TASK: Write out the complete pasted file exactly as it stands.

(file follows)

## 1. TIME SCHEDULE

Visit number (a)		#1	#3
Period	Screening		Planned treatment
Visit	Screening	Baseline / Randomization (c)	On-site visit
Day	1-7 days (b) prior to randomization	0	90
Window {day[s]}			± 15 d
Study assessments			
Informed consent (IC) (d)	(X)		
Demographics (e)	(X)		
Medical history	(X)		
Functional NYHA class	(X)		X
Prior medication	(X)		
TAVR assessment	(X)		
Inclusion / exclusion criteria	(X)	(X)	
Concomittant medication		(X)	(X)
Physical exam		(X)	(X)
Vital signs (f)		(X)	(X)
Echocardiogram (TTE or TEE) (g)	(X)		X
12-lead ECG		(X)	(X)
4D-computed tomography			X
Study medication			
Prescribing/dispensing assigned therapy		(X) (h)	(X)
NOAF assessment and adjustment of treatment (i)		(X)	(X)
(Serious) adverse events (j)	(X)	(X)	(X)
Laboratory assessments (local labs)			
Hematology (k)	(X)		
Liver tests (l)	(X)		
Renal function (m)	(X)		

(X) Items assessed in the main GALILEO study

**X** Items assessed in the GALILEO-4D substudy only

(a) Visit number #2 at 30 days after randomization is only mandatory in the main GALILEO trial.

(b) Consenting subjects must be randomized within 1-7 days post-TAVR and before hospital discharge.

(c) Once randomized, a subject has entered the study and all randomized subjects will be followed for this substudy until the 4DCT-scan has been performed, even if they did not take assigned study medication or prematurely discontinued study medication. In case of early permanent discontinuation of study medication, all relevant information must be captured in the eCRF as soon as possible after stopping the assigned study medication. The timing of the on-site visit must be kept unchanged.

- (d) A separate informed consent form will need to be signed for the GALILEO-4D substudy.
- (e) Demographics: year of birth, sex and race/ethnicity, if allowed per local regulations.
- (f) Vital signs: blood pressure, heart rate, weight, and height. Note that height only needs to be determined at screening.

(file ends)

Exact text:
## 1. TIME SCHEDULE

Visit number (a)		#1	#3
Period	Screening		Planned treatment
Visit	Screening	Baseline / Randomization (c)	On-site visit
Day	1-7 days (b) prior to randomization	0	90
Window {day[s]}			± 15 d
Study assessments			
Informed consent (IC) (d)	(X)		
Demographics (e)	(X)		
Medical history	(X)		
Functional NYHA class	(X)		X
Prior medication	(X)		
TAVR assessment	(X)		
Inclusion / exclusion criteria	(X)	(X)	
Concomittant medication		(X)	(X)
Physical exam		(X)	(X)
Vital signs (f)		(X)	(X)
Echocardiogram (TTE or TEE) (g)	(X)		X
12-lead ECG		(X)	(X)
4D-computed tomography			X
Study medication			
Prescribing/dispensing assigned therapy		(X) (h)	(X)
NOAF assessment and adjustment of treatment (i)		(X)	(X)
(Serious) adverse events (j)	(X)	(X)	(X)
Laboratory assessments (local labs)			
Hematology (k)	(X)		
Liver tests (l)	(X)		
Renal function (m)	(X)		

(X) Items assessed in the main GALILEO study

**X** Items assessed in the GALILEO-4D substudy only

(a) Visit number #2 at 30 days after randomization is only mandatory in the main GALILEO trial.

(b) Consenting subjects must be randomized within 1-7 days post-TAVR and before hospital discharge.

(c) Once randomized, a subject has entered the study and all randomized subjects will be followed for this substudy until the 4DCT-scan has been performed, even if they did not take assigned study medication or prematurely discontinued study medication. In case of early permanent discontinuation of study medication, all relevant information must be captured in the eCRF as soon as possible after stopping the assigned study medication. The timing of the on-site visit must be kept unchanged.

- (d) A separate informed consent form will need to be signed for the GALILEO-4D substudy.
- (e) Demographics: year of birth, sex and race/ethnicity, if allowed per local regulations.
- (f) Vital signs: blood pressure, heart rate, weight, and height. Note that height only needs to be determined at screening.